East meets West: Crossing boundaries in the Enlightenment
Sometime in the 1730s, the Russian administrator and historian Vasilii Nikitich Tatishchev fixed the dividing line between Europe and Asia along an axis connecting the Urals to the Caspian, rather than Ptolemy’s more westerly north-south axis that terminated in the Sea of Azov. European Russia was, well, quite clearly ‘European’ along with the mighty empires of Germany, France and Britain. Indeed, much of the history of southern and eastern Europe seems to be about boundaries. Where should we draw the line? Who in the eighteenth century embodies an Enlightenment world view, and who doesn’t make the cut? If, however, we frequently discuss dividing lines between worlds, we shouldn’t overlook those people who crossed them. Merchants, migrants, technicians and artists. Peripatetic scholars and clerics such as the polymaths Dosithei Obradovich and Eugenios Voulgaris who travelled west before wandering between one educational or ecclesiastical institution and another in search of patronage for their work. And others like Paisy Velichkovsky, born in Polatava in Ukraine, who spent so much of his life in monastic communities located between Mount Athos and Moldova. Indeed, Velichkovsky is an interesting case: instrumental in translating the Philokalia, a collection of texts on the contemplative life, into Slavonic, he is a prime example of many unsung advocates of Orthodox culture. His translation, the Dobrotoliubie as it was called, contributed to a revival of hesychast monasticism, its many monks being dispersed between Orthodox ecclesiastical centres of the time.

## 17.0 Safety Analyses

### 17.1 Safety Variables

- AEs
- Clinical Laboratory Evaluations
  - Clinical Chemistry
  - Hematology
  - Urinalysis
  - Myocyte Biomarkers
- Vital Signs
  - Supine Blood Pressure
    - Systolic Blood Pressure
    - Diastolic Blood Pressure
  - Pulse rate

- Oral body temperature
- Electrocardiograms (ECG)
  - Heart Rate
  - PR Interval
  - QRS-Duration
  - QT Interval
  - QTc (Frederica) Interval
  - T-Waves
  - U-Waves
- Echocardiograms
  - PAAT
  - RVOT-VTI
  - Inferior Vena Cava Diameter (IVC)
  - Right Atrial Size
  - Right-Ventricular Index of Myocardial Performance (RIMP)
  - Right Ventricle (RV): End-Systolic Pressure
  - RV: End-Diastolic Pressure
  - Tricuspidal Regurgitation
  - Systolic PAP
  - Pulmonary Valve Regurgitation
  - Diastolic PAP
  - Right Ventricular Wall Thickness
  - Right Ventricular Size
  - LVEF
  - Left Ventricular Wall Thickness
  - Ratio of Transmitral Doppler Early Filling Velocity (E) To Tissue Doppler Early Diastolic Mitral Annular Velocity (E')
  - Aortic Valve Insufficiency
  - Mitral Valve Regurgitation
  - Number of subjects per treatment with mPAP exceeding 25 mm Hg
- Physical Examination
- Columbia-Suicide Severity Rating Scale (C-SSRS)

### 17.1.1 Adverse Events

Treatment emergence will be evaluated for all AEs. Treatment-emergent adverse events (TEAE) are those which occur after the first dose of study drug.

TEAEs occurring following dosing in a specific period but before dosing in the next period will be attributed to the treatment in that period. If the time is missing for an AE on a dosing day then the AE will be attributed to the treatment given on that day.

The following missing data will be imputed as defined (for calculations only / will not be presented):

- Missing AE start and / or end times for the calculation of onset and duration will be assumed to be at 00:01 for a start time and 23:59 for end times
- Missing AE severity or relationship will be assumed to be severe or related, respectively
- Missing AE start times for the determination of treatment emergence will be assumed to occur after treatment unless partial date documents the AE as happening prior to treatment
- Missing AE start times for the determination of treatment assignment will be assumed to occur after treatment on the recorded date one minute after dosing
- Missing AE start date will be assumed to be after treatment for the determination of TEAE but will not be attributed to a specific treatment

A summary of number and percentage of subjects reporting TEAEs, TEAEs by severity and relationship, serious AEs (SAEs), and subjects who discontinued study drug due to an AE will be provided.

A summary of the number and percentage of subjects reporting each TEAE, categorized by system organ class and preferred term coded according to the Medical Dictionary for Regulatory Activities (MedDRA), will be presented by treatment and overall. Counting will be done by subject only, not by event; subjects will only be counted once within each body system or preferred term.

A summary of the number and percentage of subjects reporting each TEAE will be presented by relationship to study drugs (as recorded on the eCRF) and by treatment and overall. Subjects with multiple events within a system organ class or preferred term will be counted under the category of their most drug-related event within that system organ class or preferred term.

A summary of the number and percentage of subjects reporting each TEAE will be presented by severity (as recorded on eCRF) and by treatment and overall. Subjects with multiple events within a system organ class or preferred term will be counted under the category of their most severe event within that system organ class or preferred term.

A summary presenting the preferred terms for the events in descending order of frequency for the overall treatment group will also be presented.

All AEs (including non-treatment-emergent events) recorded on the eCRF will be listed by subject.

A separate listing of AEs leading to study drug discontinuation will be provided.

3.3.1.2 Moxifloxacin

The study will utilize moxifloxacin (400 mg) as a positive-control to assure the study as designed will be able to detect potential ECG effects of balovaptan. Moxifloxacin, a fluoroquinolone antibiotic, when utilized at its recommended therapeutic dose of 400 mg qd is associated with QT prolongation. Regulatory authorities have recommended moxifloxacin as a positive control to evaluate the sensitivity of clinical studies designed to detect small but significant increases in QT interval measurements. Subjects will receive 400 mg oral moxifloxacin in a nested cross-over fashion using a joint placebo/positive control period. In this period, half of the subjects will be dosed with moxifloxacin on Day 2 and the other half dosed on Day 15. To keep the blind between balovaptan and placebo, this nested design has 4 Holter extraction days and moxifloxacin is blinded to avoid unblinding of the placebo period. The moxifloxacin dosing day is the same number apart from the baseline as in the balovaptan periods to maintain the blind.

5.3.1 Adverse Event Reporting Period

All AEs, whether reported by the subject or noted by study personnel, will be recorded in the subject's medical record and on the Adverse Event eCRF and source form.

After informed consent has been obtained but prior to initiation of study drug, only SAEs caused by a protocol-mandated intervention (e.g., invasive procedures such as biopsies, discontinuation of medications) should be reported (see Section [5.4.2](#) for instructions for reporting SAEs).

It is commonly believed that the importance of the Philokalia in Orthodox thought in the eighteenth century was, for a long time, underappreciated. That is when the work was compiled and translated, of course, but it was assumed not to have been widely distributed at the time. Such views now seem misplaced, an underestimation of the capacities of wondering monks to disseminate a world-view even without a printing press. Furthermore, any attempt to fit the Philokalia into other developments in the history of thought requires caution: should this return to patristic texts be interpreted as a component part of an Orthodox, religious Enlightenment? A reaction to it, a kind of anti-Enlightenment? Or perhaps as both? This question and many others are explored in our book Enlightenment and religion in the Orthodox world. But to a considerable extent this is in essence a book about people like Paisy Velichkovsky, who cannot easily be categorised or even fitted into any one side. These individuals synthesised and syncretised a range of outside influences as they probed the encounter of Orthodox tradition with the European Enlightenment – and hence with modernisation. Undoubtedly this was, often, a tortured process, but at times it also proved extremely enriching. – Iannis Carras
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